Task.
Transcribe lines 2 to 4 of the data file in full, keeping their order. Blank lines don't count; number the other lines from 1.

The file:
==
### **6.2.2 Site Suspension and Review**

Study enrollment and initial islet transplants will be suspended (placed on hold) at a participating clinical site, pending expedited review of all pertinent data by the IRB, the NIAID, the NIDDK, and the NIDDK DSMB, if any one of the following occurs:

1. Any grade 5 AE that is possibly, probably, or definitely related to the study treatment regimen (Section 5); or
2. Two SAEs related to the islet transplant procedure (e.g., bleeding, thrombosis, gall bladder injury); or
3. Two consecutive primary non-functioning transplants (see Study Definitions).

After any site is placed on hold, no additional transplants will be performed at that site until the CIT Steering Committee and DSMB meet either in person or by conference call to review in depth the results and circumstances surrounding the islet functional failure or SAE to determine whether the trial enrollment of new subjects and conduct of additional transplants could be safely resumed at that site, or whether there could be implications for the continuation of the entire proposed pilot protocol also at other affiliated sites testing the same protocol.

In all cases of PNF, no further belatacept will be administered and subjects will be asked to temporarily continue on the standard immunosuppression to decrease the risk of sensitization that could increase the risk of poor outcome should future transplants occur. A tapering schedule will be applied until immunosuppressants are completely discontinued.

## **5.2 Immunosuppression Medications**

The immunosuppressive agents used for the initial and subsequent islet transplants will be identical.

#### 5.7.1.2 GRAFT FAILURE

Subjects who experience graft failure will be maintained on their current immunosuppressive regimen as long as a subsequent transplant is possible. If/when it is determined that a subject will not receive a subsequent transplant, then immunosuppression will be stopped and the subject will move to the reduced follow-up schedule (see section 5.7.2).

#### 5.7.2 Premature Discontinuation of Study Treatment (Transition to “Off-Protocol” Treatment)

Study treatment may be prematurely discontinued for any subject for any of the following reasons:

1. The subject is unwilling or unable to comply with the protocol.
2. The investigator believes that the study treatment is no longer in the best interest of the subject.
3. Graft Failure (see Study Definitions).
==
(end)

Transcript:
Study enrollment and initial islet transplants will be suspended (placed on hold) at a participating clinical site, pending expedited review of all pertinent data by the IRB, the NIAID, the NIDDK, and the NIDDK DSMB, if any one of the following occurs:

1. Any grade 5 AE that is possibly, probably, or definitely related to the study treatment regimen (Section 5); or
2. Two SAEs related to the islet transplant procedure (e.g., bleeding, thrombosis, gall bladder injury); or